New first-person shooters (FPS) are released every year, yet somehow, Borderlands 2 remains one of the best. The fact that it’s even more popular than the newer (and technically improved) Borderlands: The Pre-Sequel is a testament to the game’s quality.

Combining first-person shooter gameplay with deep RPG elements, the Borderlands series is unlike any other you can play on MacOS. Many have tried to copy the formula, but they all fail to strike that same balance of intense gameplay and fun. No wonder it’s still one of the best FPS games for Mac.

Did I mention how great Borderlands 2 looks? The game uses hand-drawn textures to create a unique, beautiful art style. Huge environments, leveling up, and co-op multiplayer round things out, creating an excellent package.

This all sounds like fun, but will your Mac be able to handle it? There’s only one way to find out. We will test this game on as many Mac models as possible and see how well it runs.

First things first, is the game any good?

Is Borderlands 2 really better than it’s sequel? According to fans and reviewers, it certainly is.

It’s easy to understand why both reviewers and gamers love this game. Borderlands 2 features tight and precise gameplay combined with seriously addictive RPG elements. The game’s loot system is expertly balanced, with new guns dropping often enough to keep you excited, but always wanting more. Plus, this is a game that doesn’t take itself seriously and oozes with charm and personality.

With an 89/100 Metascore and a whopping 96% overwhelmingly positive reviews from 80,000 users, Borderlands 2 did much better than it’s successor:

Metascore

%

User Reviews

IGN did a good job summarizing the many things that make this a great game:

Overall this is an excellent shooter no one even remotely curious should overlook. Prepare to level. Prepare to loot. Prepare to get lost in the hilarious, bizarre and wonderful world of Pandora.

Trusted Reviews also gets why this game is special:

No other shooter has the same mix of frantic, fast-firing action and deep, loot-based role-playing game elements, and there’s definitely nothing out there as mind-blowingly crazy.

If you were saving for another shooter, don’t. You really can’t go wrong with Borderlands 2, unless your Mac can’t handle it of course…

Mac games Borderlands 2

The test

System requirements aren’t that high, but we’ve seen games with modest system requirements that can still be demanding.

To figure out how demanding the game really is, we tested it on the following machines:

iMac (5K, 27-inch, Late 2014)

3.5 GHz Intel Core i5, 8 GB RAM, AMD Radeon R9 M290X (2GB)

MacBook Pro (13-inch, Late 2016):

2.0 GHz Intel Core i5, 8 GB RAM, Intel Iris Graphics 540 (1.5GB)

Mac Mini (Late 2014)

2.6 GHz Intel Core i5, 8 GB RAM, Intel Iris 5100 (1.5GB)

MacBook Pro (13-inch, Late 2013)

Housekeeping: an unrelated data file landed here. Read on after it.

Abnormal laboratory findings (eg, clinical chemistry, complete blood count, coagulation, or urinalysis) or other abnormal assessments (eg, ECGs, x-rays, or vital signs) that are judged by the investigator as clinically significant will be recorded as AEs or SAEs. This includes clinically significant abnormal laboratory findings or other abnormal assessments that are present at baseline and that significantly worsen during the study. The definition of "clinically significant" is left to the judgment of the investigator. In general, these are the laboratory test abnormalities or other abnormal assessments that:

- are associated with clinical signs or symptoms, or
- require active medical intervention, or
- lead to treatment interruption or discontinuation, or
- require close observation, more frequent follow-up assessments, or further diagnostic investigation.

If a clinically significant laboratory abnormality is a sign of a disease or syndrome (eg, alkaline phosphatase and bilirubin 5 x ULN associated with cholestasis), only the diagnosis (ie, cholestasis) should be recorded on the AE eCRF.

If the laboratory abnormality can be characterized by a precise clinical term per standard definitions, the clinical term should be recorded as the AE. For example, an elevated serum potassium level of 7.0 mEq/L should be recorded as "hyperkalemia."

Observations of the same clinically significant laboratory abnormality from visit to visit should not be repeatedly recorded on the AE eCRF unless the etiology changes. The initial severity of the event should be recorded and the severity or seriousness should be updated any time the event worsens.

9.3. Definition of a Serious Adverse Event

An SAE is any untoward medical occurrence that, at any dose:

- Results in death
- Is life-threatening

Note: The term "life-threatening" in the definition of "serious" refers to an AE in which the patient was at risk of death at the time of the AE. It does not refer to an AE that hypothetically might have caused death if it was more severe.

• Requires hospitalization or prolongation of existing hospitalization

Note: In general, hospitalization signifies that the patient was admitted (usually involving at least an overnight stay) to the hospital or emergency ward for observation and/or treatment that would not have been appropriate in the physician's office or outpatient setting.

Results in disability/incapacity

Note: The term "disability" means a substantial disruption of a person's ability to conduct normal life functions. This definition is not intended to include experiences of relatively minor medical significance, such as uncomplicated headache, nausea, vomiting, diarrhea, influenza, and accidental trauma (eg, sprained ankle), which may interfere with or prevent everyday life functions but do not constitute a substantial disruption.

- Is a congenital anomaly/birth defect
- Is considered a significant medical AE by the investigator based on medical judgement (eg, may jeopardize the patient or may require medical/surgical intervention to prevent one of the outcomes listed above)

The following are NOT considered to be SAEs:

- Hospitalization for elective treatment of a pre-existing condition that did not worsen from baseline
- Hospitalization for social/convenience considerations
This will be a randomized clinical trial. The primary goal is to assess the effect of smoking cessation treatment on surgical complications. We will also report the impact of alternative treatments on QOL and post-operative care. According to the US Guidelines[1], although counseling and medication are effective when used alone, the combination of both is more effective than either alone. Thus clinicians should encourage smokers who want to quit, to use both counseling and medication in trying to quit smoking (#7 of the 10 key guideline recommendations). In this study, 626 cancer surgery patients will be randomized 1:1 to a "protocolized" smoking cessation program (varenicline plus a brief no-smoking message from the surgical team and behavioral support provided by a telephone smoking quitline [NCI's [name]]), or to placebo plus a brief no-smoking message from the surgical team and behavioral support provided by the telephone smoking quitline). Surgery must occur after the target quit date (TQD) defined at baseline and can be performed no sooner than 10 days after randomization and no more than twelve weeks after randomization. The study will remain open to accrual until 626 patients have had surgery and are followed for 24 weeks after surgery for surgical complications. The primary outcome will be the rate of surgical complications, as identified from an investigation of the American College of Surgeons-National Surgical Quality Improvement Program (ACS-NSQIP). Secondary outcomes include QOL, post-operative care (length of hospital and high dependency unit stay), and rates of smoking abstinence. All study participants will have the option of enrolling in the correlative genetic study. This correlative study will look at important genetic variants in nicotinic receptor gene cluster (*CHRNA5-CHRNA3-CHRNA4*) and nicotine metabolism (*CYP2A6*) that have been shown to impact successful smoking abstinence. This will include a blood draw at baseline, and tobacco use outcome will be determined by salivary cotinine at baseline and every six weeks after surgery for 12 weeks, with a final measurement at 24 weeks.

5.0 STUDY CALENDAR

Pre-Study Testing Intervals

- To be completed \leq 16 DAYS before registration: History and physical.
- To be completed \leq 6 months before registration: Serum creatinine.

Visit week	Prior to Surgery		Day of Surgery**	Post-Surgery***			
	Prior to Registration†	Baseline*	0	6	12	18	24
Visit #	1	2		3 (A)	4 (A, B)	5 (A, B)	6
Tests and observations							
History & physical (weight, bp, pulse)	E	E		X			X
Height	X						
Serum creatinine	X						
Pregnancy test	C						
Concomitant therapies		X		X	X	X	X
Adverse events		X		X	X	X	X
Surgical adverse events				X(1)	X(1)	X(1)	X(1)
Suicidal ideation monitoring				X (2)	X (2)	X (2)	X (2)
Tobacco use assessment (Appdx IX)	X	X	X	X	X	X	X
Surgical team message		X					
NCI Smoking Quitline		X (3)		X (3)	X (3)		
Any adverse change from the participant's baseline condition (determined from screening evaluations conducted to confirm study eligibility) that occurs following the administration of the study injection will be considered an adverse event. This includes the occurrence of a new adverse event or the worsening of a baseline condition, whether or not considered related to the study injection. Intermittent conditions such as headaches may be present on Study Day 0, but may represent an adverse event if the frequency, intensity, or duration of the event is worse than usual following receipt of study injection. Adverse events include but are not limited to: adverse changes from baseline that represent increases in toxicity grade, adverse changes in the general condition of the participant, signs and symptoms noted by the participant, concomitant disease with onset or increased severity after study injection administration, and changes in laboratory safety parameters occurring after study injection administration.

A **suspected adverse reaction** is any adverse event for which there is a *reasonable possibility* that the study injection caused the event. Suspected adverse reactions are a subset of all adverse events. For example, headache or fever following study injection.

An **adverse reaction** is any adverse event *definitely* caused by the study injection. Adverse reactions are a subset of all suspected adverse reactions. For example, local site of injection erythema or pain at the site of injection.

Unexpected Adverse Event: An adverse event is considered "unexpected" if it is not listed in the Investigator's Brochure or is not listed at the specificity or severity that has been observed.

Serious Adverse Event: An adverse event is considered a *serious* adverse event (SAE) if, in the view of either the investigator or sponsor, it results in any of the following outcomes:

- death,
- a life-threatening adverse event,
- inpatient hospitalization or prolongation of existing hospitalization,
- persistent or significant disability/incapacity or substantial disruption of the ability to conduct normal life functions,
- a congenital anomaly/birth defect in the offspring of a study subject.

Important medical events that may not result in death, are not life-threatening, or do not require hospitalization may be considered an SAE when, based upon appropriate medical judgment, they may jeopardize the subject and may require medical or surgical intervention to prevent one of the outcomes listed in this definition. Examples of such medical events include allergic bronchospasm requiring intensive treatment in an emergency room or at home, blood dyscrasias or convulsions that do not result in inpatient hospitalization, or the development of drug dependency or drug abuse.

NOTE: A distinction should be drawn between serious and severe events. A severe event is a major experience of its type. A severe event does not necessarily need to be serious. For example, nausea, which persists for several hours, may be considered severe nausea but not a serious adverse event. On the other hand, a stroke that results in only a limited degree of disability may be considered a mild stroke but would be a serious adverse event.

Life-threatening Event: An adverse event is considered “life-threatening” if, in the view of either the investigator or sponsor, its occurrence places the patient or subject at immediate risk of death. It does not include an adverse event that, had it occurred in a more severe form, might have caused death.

2.4 GHz Intel Core i5, 4 GB RAM, Intel Iris 5100 (1.5GB)

MacBook Pro (13-inch, Mid 2012)

2.5 GHz Intel Core i5, 8 GB RAM, Intel HD Graphics 400 (0.5GB)

Why these machines? When testing games, we aim for two things. As many machines as possible and machines that are as different from each other as possible. Hopefully, one of these setups will be similar to yours and give you a clear idea of what performance to expect. These are the setups we will be covering:

  • High-end Macs (the 2014 iMac)
  • Recent entry-level Macs (the 2016 13-inch MacBook Pro)
  • Older Macs (the 2012 and 2013 MacBook Pros and a 2014 Mac Mini)

These are the settings we used to test the game:

  • 1280x800 or equivalent resolution
  • Game Detail, Texture and View Distance: Medium
  • V-Sync: Off
  • Anisotropic Filtering: 2x

With the help of Count It, our FPS counter, we tested the game for 5 minutes in an outdoors environment with enough enemies to shoot at:

Why these settings? Outdoor environments are generally more demanding than closed ones. Plus, having a decent quantity of enemies on-screen ensured the game was realistically pushing our test machines.

Also, remember we are testing vastly different machines, some high-end, some not. While our default settings may seem low, they are acceptable and should meet the requirements of the average gamer.

The Results

Clearly, Aspyr, the team in charge of this port, knows what it’s doing…

Going into this review, we knew a 6-year old game wouldn’t be too demanding. The results not only confirmed this, they were even better than expected:

Borderlands 2 results

As a reminder, this is how we describe the different levels of performance:

Below 20 FPSUnplayableLaggy gameplay, full of stutters and slowdowns.
20-30 FPSBorderlineCan be Ok in slow paced games. Still, not optimal.
30-45 FPSPlayableAcceptable for most (most gaming consoles do this).
45-60 FPSSmoothFluid gameplay, with no perceivable stutters.
60+ FPSVery SmoothFor hardcore and professional players, a luxury for most.

So what does this meant for you?

Do you have a high-end Mac?